The cold had been enough to lay anyone out for a week, and I refused to be a contender in that game of life.

Christmas dinner|Photo Credit: Tremaine L. Loadholt

After breakfast, I began making my crockpot chili, which I paired with garlic-cheese cornbread. As the sauce blended with the seasonings, the smell wafted throughout my home and I only felt happiness. I could only feel happiness. My Christmas morning smelled a lot like hope. It smelled a lot like new beginnings and purposeful opportunities. I delighted in watching Christmas-themed animated movies and a few other movies too. I finally sat down and engaged in Hulu’s Happiest Season, which was shortly followed by On-Demanding Ip Man: Kung Fu Master. I read, wrote, watched more animated cartoons, ate heartily, and enjoyed snuggle time with Jernee.

I experienced life in small doses and drank in the glorifying goodness of it all without feeling pressed to do more. This was the perfect holiday — I needed the rest. I earned the rest. My mom and I planned to see each other the following day instead, and Saturdays every other month are usually our meeting days. This should be no different. I look forward to our time together and I know she is looking forward to seeing both me and Jernee too.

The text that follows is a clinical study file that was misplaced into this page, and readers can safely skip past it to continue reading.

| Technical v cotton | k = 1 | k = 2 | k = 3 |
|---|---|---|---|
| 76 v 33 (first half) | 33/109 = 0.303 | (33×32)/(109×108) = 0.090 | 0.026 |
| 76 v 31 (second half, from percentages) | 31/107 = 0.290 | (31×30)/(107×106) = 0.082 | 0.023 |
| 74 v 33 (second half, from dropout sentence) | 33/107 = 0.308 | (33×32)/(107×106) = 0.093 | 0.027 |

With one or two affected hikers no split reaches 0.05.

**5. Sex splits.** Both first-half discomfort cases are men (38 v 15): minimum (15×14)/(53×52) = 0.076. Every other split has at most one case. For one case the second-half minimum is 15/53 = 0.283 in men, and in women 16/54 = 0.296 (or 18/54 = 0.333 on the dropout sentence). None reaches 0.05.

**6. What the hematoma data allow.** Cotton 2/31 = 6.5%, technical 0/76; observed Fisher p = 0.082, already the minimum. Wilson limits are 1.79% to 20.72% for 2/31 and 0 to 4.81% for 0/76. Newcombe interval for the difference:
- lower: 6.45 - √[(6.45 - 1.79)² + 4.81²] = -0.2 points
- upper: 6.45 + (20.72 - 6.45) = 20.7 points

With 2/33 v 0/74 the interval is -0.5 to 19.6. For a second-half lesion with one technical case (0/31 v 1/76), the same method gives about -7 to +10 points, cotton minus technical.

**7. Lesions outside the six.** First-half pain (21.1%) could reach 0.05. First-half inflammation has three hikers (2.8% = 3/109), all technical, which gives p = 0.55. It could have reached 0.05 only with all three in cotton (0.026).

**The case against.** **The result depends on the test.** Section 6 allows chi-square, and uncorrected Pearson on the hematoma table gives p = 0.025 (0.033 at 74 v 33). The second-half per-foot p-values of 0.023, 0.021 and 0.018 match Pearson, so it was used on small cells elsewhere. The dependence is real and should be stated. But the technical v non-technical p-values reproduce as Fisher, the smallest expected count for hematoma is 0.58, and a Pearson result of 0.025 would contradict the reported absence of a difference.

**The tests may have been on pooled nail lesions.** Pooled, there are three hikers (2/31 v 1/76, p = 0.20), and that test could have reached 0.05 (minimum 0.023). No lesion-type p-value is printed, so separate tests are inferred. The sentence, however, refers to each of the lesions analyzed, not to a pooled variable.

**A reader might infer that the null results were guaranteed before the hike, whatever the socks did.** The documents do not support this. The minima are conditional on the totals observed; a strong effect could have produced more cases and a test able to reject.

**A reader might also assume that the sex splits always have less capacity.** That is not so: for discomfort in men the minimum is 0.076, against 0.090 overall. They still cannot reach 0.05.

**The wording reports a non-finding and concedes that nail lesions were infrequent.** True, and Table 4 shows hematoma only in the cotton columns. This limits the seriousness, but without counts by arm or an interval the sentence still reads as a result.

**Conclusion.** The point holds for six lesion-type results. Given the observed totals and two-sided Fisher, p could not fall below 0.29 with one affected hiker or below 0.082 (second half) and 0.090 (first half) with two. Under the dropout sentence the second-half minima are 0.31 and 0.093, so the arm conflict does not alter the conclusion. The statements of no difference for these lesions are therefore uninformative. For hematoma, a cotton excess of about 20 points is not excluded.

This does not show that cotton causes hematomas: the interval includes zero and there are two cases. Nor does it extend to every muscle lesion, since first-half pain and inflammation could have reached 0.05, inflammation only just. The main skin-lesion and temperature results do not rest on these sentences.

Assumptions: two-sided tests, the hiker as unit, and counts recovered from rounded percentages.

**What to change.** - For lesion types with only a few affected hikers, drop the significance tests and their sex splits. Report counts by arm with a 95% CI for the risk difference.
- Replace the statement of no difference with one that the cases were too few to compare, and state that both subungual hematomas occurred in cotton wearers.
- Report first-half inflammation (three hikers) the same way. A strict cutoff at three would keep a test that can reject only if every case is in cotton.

The best thing about this Christmas for me is the non-rush of it all. I did not tackle any crowds. I kept it light on any shopping, doing it all online, and sent the parents of the babies and little ones in my life, money via CashApp so they could bear the weight of getting gifts for their children. Many will probably venture to say their holiday spent alone makes it a lonely one, but I will testify — this year, I welcomed the alone time. It provided me with seconds, minutes, and hours I should have found earlier on to do what I should have been doing, which is — truly enjoy myself in the comfort of my home.

Instead of remaining home out of fear and disinterest in the uncivilized, I remained home because it called to me. And I answered.

I experienced life in small doses and drank in the glorifying goodness of it all without feeling pressed to do more.

I woke up on Christmas morning and the air was different — it was fresher and crisper. There had been a newness to every cloud and a hint of love in every gust of wind. There had also been hope as the silver lining on what we could consider a gloomy experience for others and a sprinkle of selflessness lurking in the bushes. Peace wrapped itself around me and reminded me of what it looks like sitting with oneself and admiring what I see.

Nothing can bring you peace but yourself. — Ralph Waldo Emerson

I spent Christmas alone and doing so opened my eyes to what they had been closed to for a long time — we are, in fact, gifts to ourselves.


Originally published on Medium.